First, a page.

Having a collectors club in existence has great benefits. Jim explains: "My wife Pat and I started to collect in 1971. There were many lean years in building up the collection; but with the network of fellow collectors and the rapid growth of the Internet, the last five years have seen a dramatic increase in our collection." Today the Sapp's have around 150 examples. Jim and Pat's collection was inspired by her grandmother, who had 40-50 vintage lamps that she'd collected during the 1940s and '50s. This helped the couple when it came to assessing a lamp: they could distinguish old from new.
So what is the real attraction to the hobby as far as Jim is concerned? Every lamp in my collection is special to me. It may be the type of glass, unique design or even an unusual maker. But I must say it is the seemingly infinite variety of art glass that "lights my candle"! There is perhaps nothing more beautiful than Thomas Webb's. Burmese, especially decorated in his unique style. But in addition, I think l enjoy sharing my hobby with others the most."This is important to Graham and Helen too and they have been working Jim on compiling information on fairy lamps. One on-going study on Thomas Webb's Burmese being conducted by US Antique Trader and the club can be viewed at http://www.geocities.com/Heartland/
Oaks/3333/Fairylamp/WebbDecorationsFinal.html. Thc design painted onto his examples are truly stunning, considering the lamps were primarily just everyday utilitarian objects. The colors of the glass too are very attractive and to see a collection lit must be quite something - so much so that it's quite tempting to wish we didn't have electricity,© Collect It! Magazine, UK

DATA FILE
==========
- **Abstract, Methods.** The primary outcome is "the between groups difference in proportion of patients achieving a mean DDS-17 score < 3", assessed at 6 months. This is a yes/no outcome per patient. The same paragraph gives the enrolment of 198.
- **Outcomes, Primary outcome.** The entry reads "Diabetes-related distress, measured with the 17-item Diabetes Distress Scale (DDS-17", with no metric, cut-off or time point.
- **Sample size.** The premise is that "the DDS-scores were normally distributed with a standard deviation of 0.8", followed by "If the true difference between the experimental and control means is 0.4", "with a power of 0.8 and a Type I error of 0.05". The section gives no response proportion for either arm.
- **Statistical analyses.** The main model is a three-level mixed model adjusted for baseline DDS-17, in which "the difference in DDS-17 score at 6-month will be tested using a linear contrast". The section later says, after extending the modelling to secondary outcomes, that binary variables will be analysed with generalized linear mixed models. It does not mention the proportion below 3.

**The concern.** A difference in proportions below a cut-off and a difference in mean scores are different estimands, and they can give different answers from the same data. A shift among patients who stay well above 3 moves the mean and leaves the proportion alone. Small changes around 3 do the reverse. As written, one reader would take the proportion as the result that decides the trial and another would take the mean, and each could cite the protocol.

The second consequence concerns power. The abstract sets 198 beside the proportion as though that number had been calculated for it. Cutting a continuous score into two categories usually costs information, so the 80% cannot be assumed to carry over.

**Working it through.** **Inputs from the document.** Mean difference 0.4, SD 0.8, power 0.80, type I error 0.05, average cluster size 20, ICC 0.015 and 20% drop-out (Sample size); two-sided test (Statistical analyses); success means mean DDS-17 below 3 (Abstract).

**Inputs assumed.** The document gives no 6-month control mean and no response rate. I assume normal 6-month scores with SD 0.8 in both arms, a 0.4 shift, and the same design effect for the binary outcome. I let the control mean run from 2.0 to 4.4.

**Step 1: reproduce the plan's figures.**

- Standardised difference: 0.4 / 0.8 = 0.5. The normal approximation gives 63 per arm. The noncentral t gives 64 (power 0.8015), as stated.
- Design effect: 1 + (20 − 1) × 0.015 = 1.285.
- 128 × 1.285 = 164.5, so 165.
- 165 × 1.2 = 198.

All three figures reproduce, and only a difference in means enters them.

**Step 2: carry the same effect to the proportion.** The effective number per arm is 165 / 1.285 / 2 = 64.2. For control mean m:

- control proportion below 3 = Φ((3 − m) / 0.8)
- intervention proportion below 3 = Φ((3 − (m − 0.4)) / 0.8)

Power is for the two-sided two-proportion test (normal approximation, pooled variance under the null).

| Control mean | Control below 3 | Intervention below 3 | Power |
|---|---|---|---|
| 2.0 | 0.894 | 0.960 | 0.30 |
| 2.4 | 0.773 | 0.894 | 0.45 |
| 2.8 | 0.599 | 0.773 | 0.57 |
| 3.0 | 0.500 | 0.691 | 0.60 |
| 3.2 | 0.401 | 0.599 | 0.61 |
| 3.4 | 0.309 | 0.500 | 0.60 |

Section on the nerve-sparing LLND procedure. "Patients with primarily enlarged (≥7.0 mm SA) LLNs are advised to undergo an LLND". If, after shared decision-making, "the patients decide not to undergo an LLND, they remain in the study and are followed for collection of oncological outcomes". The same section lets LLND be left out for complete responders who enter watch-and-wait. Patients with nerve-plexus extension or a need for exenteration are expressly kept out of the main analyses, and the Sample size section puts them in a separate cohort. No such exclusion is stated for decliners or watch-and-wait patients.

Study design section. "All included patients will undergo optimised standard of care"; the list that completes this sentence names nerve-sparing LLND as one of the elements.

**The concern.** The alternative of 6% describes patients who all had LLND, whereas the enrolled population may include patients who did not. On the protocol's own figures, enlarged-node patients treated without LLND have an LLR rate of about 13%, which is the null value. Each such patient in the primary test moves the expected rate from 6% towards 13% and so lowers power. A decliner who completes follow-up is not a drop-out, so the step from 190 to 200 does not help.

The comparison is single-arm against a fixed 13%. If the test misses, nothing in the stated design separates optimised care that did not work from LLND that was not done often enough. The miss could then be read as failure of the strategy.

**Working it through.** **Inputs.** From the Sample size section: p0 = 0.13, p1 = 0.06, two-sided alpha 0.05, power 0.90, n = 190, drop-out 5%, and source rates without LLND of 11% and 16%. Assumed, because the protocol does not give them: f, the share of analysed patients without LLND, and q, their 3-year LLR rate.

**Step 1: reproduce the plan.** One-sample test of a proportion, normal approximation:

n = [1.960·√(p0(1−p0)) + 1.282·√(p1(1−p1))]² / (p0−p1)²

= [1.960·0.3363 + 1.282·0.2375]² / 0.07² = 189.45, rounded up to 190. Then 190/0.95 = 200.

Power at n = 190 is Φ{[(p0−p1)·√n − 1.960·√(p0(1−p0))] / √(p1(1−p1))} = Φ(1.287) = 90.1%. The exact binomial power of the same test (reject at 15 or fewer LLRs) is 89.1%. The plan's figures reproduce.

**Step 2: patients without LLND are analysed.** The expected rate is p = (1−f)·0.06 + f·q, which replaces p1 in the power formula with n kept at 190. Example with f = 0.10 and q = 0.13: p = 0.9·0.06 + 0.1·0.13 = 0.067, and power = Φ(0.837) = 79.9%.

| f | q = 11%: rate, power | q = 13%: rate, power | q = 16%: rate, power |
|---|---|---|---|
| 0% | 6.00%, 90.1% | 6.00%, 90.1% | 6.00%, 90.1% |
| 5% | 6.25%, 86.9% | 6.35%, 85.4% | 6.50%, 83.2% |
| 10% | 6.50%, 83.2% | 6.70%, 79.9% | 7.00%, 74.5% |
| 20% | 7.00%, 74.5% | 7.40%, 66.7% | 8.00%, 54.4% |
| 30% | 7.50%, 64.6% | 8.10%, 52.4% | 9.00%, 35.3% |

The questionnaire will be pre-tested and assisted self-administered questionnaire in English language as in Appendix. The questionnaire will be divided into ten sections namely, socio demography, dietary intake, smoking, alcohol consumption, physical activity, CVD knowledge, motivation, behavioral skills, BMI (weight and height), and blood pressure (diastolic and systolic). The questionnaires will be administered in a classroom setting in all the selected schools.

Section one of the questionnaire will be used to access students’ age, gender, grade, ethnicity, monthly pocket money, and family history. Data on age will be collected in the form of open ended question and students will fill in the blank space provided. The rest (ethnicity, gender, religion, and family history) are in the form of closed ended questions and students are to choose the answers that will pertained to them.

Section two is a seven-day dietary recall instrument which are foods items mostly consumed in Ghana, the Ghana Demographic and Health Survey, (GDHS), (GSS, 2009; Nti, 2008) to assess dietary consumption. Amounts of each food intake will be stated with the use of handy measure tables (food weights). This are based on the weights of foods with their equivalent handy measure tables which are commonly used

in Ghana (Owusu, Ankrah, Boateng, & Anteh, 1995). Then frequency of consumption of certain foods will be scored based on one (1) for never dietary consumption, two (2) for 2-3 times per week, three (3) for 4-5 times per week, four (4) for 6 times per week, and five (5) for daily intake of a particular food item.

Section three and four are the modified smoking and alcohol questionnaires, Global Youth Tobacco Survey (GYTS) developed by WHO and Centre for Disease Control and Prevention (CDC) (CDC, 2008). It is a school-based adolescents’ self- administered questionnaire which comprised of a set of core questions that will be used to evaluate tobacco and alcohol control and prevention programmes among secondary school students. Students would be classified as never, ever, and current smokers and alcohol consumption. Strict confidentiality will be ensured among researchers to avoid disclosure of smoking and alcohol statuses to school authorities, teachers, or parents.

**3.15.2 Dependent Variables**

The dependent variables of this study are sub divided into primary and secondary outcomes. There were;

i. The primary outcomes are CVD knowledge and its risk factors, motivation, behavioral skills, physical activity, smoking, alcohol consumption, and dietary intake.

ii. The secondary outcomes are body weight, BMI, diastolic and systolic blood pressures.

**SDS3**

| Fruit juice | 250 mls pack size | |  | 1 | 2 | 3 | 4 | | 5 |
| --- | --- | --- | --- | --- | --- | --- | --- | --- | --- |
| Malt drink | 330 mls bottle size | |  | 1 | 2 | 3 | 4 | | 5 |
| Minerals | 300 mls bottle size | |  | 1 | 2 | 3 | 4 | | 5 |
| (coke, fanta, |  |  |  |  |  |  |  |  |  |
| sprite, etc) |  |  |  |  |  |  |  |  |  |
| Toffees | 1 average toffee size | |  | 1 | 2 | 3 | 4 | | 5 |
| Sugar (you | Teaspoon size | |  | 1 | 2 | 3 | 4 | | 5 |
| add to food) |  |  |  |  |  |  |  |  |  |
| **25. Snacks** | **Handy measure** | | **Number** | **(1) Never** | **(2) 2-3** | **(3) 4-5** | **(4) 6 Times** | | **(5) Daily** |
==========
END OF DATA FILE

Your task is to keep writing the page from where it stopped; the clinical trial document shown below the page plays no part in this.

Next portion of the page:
To join the Fairy Lamp Club you can pay securely online via PayPal on the club's site at vvww. fairylampclub.com. Alternatively, write to Jim Sapp, 6422 Haystack Road, Alexandria, VA 22310 - 3308, USA. Checks should be made payable to James L. Sapp. Membership is $20 per year for non-US residents and includes four newsletters per year. Jim can also be contacted at email@example.com
- 'Fairy Lamps with Values' by Bob and Pat Ruf is highly recommended by collectors as the 'bible'. It is a hard backed book containing 800 color images of lights. Published by Schiffer, ISBN 0 88740 975 X. It is available from various sources including Amazon.co.uk (£49.95 plus postage) and at http://glassbooks.com/3057.htm at a cost of $53.95 (approximately £38.50) plus shipping. The book is a good reference tool, however the prices quoted are now a little out of date.
- Quite often bottle digs throw up nightlights and, as they are of little interest to bottle collectors, the novice fairy lamp collector can find bargains at bottle fairs.
- Never attempt to light an old fairy lamp as the age of the glass means it is highly likely to crack. There is a handy description on the Fairy Lamp Club website on how to light your lamps without the use of a candle or any heat.
- Some fairy lamps have ceramic bases, not glass, from names such as Doulton Lambeth and Thomas Goode.